Journal List > J Nutr Health > v.51(4) > 1100554

J Nutr Health. 2018 Aug;51(4):330-339. Korean.
Published online August 31, 2018.  https://doi.org/10.4163/jnh.2018.51.4.330
© 2018 The Korean Nutrition Society
Dietary status of young children in Korea based on the data of 2013 ~ 2015 Korea National Health and Nutrition Examination Survey
Eun-kyung Kim,1 Byengchun Song,2 and Se-Young Ju2
1Research Institute of Natural Science, Sangmyung University, Seoul 03016, Korea.
2Major in Food Science, College of Biomedical and Health Science, Konkuk University, Chungju, Chungbuk 27478, Korea.

To whom correspondence should be addressed. tel: +82-43-840-3582, Email: syoungju86@kku.ac.kr
Received May 17, 2018; Revised May 22, 2018; Accepted July 22, 2018.

This is an Open Access article distributed under the terms of the Creative Commons Attribution Non-Commercial License (http://creativecommons.org/licenses/by-nc/3.0/) which permits unrestricted non-commercial use, distribution, and reproduction in any medium, provided the original work is properly cited.


Abstract

Purpose

This study examined the dietary habits and nutritional status of young children in Korea.

Methods

Data were collected from the 2013 ~ 2015 KNHNES (Korea National Health and Nutrition Examination Survey) by health behavior interviews and the 24-hour dietary recall method. This study included 1,214 (445 aged 1 ~ 2 years, 769 aged 3 ~ 5 years) young children aged 1 ~ 5 years. To analyze the dietary status of young children, the general characteristics of young children and their mothers, their dietary behaviors and health factors, and nutritional status and frequently consumed foods were analyzed.

Results

The starting time of bovine milk and weaning were 14 ~ 15 months and 6.2 months, respectively. Eighty two percent of young children ate breakfast 5 ~ 7 times per week while only 2.3% of them skipped breakfast. The highest percentage (35.8%) of the frequency of eating-out was 5 ~ 6 times per week. The prevalence of asthma, atopy, and allergic rhinitis was significantly higher in young children 3 ~ 5 years old than in those 1 ~ 2 years old. The subjects with lower recommended energy intake were 44.1% and 57.4% of young children 1 ~ 2 years old and 3 ~ 5 years old, respectively. Most nutrients except calcium and potassium were taken enough. For the intakes of calcium and potassium, 51% and 64% of young children 1 ~ 2 years and 3 ~ 5 years old, respectively, were taking less than the recommended calcium intake, and 79.5% and 75.5% of young children 1 ~ 2 years and 3 ~ 5 years old, respectively, did not meet the recommended potassium intake. The frequently consumed foods of young children 1 ~ 2 years old were milk, white rice, apple, curd yogurt, and egg, and those of 3 ~ 5 years old children were milk, white rice, apple, egg, and mandarin.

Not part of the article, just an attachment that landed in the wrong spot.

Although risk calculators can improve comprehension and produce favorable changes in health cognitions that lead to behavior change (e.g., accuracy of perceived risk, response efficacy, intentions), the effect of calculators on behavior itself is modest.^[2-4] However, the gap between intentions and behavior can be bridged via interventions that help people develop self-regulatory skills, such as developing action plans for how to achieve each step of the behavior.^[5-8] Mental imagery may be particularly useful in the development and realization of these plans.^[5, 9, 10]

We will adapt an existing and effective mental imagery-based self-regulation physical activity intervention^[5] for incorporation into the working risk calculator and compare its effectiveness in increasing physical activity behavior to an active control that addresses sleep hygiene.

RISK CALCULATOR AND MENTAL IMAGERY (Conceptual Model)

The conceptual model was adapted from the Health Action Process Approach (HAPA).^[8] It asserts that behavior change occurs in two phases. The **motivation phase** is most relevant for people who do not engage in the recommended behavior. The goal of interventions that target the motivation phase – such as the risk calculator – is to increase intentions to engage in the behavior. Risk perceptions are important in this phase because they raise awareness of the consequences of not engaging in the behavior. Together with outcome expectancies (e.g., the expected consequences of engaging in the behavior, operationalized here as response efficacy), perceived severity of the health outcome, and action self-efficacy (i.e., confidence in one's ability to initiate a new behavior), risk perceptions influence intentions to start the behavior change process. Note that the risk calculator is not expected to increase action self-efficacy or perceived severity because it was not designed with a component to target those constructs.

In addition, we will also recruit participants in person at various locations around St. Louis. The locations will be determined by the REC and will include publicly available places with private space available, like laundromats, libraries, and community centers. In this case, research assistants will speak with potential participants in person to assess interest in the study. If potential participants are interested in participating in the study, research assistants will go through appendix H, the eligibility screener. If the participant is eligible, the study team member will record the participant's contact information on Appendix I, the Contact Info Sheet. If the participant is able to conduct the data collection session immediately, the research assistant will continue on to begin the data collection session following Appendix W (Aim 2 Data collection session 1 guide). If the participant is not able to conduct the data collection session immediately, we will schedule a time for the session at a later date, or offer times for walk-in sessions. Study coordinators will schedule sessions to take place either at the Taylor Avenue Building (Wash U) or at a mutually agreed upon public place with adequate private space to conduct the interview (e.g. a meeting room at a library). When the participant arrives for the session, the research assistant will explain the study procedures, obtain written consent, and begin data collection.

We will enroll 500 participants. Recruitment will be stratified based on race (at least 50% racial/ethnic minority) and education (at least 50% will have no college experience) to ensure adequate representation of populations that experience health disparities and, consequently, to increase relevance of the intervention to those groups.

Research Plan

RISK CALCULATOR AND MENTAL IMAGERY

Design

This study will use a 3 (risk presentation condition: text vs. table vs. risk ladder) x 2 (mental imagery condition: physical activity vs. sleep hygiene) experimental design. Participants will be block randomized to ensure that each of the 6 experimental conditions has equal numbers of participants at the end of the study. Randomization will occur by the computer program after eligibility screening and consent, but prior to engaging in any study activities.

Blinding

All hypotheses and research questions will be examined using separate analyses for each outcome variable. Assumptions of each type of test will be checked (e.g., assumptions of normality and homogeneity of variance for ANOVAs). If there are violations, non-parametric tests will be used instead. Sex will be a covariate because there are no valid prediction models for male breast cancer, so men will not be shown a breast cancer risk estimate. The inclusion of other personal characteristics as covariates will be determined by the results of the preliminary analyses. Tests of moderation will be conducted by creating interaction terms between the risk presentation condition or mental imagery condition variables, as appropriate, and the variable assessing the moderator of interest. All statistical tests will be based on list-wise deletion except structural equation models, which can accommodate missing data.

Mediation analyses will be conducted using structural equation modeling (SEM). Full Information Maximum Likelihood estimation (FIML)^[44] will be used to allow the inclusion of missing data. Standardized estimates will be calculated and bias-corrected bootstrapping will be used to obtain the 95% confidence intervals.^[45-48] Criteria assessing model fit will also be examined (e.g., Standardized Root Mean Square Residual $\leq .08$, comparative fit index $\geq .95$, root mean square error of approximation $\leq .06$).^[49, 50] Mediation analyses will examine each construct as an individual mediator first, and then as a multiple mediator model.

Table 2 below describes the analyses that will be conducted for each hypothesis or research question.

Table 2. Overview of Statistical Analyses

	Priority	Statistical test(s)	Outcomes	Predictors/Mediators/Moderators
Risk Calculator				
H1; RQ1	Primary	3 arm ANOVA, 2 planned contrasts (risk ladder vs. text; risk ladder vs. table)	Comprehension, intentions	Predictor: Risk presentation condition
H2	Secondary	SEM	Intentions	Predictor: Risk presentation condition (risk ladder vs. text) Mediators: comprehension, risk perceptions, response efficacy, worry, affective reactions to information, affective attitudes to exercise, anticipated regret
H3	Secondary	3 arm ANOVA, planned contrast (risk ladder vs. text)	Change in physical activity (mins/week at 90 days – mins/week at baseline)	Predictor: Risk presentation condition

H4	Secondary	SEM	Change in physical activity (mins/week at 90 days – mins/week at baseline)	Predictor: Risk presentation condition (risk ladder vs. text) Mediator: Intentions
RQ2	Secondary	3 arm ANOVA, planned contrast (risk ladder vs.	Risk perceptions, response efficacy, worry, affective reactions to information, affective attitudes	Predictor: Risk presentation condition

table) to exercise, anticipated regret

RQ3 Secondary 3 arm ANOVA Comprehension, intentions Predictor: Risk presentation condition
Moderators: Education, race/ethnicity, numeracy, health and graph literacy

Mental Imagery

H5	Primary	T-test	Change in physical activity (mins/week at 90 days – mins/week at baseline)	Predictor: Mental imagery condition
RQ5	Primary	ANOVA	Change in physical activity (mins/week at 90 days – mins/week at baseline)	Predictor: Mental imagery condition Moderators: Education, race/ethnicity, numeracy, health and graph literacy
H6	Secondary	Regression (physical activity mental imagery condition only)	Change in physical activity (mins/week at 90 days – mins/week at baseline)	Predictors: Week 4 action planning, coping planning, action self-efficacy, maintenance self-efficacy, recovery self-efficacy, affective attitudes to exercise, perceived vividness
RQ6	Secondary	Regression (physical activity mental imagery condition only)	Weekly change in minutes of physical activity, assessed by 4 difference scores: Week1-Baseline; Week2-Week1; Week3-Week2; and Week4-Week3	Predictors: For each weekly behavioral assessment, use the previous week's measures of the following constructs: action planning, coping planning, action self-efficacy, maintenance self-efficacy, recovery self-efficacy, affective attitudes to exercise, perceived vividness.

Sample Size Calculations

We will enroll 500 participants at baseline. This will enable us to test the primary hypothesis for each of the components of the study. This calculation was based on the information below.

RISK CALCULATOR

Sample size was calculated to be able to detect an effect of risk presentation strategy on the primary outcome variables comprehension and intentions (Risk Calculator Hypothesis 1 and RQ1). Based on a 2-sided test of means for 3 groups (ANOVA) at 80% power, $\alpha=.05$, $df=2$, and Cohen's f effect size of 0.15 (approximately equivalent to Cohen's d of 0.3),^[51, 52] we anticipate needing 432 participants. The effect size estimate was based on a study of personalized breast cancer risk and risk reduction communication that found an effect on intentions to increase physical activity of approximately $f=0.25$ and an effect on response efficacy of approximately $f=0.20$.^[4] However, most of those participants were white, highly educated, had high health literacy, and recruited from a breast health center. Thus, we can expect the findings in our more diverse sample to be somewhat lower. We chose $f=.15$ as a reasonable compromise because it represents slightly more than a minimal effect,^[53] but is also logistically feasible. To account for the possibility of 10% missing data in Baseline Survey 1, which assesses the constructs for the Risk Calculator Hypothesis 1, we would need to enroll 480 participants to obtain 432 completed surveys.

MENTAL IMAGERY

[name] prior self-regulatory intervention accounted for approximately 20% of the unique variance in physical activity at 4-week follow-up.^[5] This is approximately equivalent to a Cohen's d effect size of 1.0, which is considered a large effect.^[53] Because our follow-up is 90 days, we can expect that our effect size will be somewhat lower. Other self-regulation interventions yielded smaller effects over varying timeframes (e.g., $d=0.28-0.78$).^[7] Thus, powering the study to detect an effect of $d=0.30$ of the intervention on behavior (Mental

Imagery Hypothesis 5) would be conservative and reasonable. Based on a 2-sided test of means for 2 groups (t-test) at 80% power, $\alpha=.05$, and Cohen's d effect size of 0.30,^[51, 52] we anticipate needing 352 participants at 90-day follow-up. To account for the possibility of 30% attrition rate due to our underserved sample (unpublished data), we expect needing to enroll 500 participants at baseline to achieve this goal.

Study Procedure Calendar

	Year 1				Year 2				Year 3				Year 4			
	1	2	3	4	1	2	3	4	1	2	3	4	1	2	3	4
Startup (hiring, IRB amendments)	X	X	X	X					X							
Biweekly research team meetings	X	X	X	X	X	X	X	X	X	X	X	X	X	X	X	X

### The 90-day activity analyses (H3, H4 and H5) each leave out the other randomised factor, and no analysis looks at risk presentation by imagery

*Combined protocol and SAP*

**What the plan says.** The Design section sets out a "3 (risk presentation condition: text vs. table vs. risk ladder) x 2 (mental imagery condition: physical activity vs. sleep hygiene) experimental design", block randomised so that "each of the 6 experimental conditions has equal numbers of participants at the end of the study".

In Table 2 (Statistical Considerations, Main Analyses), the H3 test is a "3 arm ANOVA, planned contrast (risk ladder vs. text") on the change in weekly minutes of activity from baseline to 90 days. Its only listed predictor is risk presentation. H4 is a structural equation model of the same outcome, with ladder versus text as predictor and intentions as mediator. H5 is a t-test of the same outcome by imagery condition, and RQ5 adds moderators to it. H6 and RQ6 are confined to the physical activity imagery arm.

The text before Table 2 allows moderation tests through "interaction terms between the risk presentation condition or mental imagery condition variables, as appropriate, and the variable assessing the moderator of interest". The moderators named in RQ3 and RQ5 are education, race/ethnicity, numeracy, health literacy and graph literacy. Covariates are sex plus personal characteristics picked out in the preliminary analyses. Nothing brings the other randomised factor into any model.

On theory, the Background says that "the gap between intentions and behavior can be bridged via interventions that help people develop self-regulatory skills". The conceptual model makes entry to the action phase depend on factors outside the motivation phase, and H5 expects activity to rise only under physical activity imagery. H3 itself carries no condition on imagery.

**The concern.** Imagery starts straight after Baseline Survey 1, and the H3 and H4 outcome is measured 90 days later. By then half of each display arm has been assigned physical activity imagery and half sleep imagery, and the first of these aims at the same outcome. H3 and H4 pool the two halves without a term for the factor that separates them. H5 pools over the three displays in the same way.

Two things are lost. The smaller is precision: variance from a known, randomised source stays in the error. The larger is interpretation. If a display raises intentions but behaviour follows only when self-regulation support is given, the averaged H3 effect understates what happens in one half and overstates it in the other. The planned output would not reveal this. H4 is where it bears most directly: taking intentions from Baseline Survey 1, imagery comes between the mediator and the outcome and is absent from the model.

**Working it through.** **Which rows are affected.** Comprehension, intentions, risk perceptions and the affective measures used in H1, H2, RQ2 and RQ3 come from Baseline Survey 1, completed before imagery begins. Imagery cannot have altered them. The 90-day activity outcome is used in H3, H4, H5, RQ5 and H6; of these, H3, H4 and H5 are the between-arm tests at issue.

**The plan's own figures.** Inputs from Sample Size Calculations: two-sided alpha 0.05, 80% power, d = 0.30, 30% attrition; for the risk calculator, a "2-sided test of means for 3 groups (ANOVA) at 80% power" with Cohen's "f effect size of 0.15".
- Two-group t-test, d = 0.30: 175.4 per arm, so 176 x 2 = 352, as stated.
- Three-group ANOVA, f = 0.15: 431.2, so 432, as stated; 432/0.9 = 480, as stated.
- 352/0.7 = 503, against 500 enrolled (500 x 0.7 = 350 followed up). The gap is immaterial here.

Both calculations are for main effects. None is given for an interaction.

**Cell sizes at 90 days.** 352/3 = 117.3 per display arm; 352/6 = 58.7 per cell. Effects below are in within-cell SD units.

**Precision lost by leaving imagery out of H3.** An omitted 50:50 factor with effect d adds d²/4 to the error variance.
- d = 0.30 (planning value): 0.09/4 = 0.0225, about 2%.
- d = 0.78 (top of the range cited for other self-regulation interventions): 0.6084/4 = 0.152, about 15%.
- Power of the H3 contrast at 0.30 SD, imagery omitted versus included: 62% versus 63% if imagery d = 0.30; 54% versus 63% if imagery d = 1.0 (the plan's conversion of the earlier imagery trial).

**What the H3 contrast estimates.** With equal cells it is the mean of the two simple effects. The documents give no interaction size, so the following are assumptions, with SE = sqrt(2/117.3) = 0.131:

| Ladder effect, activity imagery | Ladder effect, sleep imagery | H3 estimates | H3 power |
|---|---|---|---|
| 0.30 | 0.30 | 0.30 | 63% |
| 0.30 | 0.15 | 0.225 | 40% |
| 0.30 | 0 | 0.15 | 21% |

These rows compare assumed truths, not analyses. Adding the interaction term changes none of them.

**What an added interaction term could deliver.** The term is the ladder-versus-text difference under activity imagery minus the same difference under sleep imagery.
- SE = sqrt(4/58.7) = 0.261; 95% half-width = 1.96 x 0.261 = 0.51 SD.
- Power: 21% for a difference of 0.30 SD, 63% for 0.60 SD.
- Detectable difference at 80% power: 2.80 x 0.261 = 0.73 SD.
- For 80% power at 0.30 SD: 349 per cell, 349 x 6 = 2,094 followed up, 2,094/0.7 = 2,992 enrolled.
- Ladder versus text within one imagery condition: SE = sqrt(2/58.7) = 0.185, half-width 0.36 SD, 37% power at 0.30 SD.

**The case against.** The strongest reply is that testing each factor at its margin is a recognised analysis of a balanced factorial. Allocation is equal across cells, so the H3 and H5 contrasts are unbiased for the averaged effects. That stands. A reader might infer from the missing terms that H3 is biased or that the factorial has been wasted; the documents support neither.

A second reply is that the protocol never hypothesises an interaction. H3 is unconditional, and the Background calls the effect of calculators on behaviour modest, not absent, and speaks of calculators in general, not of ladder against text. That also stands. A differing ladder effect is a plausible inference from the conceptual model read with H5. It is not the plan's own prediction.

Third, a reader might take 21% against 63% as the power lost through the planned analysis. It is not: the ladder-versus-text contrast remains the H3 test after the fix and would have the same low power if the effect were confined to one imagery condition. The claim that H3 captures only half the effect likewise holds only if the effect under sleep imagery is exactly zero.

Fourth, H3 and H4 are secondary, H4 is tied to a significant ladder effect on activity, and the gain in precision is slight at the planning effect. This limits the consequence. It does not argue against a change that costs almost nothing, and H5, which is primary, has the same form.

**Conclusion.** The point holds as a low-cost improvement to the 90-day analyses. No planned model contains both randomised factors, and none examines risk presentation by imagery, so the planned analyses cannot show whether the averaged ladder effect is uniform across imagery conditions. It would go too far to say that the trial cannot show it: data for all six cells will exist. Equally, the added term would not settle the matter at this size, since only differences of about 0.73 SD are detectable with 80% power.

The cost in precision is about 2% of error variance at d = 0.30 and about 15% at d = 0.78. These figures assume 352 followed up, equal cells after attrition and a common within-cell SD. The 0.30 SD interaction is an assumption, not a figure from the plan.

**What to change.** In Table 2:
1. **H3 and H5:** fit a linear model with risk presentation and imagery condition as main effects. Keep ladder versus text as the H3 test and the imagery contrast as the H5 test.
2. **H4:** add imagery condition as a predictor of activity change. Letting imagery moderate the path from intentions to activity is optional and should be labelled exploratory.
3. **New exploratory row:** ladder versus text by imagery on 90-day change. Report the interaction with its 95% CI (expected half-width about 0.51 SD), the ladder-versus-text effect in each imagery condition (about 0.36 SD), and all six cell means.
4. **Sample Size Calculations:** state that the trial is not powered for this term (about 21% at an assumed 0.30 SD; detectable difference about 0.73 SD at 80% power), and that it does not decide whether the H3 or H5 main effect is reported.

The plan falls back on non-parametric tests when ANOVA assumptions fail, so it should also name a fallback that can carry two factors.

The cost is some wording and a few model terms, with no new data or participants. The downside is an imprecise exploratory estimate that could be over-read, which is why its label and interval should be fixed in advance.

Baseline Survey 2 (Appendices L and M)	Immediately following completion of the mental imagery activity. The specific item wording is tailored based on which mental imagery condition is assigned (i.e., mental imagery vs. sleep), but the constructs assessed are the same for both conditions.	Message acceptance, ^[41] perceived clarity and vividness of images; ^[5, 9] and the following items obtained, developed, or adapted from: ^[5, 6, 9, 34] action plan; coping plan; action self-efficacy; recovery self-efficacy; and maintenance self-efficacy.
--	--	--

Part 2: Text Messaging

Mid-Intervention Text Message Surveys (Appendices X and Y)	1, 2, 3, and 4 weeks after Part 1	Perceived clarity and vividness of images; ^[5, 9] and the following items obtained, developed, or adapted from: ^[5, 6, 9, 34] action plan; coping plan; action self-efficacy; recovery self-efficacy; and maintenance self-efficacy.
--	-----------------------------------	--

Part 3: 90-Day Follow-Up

Conclusion

The results of this study can be used to provide basic data for the nutritional education of mothers and teachers and assist in the development of sustainable dietary programs for young children.

Keywords: young children; dietary habits; nutritional status; KNHNES; frequently consumed foods

Tables


Table 1
General and anthropometric characteristics of the subjects and their mother1)
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Table 2
Dietary and health related factors of the subjects1)
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Table 3
Daily intakes of energy and nutrients among the subjects
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Table 4
Distribution of the subjects under Dietary Reference Intakes1)
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Table 5
Daily intake of food groups among the subjects
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Table 6
Contribution of the frequently consumed foods (Top 30) to total intakes among the subjects
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